The AGENT concept seeks for a time horizon extension in decision making process, in order to achieve better compatibility among the safety net layers. It foresees a flight-efficient, safely collaborative and overseen separation management, fully integrated to trajectory management and collision avoidance layers within the Trajectory-Based Operations (TBO) concept.
Introduction to the AGENT project and problem statement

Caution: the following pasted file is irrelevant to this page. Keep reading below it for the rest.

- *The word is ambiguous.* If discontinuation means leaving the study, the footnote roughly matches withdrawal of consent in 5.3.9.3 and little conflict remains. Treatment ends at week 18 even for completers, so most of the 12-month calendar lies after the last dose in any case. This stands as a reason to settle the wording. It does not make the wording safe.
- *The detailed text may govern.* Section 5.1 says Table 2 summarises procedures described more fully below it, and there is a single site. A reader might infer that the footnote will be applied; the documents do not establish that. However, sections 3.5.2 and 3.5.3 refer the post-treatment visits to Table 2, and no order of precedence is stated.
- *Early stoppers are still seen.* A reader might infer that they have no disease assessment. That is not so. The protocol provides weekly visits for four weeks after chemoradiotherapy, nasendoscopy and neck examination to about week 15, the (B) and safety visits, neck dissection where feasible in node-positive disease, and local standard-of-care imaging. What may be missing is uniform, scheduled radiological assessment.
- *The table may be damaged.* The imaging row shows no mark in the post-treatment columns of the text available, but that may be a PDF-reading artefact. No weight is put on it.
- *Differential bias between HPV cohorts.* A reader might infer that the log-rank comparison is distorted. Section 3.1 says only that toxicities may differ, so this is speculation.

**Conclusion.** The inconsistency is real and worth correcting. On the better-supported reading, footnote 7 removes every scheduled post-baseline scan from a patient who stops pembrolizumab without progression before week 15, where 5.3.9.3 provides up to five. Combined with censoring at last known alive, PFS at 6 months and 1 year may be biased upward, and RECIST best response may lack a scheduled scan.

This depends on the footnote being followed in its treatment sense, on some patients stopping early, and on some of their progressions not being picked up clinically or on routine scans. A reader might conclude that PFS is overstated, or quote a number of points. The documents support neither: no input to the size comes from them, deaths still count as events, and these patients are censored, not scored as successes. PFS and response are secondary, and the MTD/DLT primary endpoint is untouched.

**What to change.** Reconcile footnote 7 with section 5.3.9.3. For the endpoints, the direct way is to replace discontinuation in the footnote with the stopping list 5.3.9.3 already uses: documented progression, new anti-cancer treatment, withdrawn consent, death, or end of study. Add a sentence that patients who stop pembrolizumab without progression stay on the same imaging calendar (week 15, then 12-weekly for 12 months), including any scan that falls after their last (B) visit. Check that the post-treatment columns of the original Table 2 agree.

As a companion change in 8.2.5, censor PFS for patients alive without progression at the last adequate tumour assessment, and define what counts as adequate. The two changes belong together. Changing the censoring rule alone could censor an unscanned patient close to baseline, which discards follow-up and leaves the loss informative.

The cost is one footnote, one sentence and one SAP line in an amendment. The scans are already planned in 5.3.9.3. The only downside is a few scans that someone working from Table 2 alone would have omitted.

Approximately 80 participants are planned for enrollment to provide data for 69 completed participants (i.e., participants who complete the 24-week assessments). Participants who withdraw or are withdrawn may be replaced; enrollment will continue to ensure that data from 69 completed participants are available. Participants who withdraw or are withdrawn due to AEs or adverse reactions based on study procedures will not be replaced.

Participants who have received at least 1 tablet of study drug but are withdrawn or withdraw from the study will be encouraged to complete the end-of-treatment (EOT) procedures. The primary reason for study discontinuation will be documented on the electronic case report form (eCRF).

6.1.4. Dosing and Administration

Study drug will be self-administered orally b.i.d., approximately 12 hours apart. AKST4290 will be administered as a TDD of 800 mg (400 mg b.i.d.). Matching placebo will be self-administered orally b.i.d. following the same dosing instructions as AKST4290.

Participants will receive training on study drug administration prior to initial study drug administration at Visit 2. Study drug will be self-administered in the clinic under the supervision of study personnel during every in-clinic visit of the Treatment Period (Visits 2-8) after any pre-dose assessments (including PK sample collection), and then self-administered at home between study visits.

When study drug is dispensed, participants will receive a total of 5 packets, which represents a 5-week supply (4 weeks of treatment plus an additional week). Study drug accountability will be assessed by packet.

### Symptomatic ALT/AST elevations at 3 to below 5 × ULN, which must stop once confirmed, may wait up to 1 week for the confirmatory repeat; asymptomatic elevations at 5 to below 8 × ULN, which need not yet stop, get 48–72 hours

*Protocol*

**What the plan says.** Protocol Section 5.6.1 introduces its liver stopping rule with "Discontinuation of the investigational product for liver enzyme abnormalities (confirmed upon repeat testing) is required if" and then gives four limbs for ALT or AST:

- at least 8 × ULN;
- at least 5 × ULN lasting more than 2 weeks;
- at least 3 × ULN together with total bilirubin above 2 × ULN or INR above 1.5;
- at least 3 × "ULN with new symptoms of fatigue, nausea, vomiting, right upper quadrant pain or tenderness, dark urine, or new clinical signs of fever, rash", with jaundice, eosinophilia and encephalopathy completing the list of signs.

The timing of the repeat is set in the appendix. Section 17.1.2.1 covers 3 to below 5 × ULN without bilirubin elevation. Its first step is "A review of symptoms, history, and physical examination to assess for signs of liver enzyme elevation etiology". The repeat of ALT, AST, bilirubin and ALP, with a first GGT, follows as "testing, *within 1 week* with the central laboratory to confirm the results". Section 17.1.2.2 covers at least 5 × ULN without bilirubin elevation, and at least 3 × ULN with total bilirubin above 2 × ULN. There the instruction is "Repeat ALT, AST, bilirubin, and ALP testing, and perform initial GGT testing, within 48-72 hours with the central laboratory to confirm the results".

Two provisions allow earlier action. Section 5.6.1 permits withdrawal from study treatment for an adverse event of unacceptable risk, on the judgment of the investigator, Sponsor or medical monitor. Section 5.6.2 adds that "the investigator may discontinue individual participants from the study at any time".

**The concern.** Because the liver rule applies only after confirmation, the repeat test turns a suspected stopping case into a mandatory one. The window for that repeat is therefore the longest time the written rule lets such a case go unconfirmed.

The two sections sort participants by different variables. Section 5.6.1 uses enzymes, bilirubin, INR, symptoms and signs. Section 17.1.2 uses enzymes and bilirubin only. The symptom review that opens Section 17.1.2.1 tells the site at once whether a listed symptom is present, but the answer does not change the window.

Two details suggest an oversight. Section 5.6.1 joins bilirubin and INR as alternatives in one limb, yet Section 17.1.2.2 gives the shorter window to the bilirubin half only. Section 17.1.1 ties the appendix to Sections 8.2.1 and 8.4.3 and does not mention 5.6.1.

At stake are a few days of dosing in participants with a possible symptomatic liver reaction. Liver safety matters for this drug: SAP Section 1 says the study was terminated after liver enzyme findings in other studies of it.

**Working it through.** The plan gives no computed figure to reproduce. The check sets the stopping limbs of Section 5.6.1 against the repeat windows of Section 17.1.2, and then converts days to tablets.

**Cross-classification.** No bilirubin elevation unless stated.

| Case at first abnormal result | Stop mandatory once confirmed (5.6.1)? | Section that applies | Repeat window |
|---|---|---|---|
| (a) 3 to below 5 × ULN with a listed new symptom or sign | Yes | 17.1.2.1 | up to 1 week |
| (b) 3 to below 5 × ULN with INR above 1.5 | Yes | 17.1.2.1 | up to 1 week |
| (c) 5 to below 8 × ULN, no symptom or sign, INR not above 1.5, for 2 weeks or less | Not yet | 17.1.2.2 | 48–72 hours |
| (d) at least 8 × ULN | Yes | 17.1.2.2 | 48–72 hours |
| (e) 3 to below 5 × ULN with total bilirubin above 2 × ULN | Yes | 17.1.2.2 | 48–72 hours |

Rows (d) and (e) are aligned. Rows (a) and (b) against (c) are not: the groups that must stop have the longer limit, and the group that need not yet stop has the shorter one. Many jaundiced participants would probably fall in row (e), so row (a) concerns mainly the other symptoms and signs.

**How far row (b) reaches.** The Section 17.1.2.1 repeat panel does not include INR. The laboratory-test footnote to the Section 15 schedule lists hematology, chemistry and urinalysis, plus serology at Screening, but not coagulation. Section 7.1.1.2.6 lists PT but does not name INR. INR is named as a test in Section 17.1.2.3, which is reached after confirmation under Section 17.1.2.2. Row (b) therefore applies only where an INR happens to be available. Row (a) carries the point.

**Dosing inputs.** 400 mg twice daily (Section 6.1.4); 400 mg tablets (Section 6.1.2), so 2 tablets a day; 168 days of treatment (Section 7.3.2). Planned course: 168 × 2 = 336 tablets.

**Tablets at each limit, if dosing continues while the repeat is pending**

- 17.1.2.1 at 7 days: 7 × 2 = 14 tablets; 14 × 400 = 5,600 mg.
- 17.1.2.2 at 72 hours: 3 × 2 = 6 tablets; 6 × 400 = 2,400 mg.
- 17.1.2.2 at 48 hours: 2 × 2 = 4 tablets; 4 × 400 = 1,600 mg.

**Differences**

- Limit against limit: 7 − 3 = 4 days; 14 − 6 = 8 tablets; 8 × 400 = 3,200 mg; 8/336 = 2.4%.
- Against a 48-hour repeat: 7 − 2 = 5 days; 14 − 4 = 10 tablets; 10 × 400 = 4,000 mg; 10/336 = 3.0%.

Approach. The current ATM system is basically a ground-based system with different levels of operational management tasks: Airspace Management; Air Traffic Flow and Capacity Management (ATFCM), which is also in charge for the Trajectory Management (TM); and finally, Separation Management (SM), developed by the ATC, in order to provide safe and smooth operations for all airspace users (Figure 1). Nowadays, the transition from the SM function to TCAS is done in a disruptive manner by means of the issuance of a TCAS Resolution Advisory (RA). As a result, crew shall suddenly stop following controller instructions and follow those provided by the on-board system. That involves important operational discontinuities and a very poor level of integration between both safety management layers, SM and CA.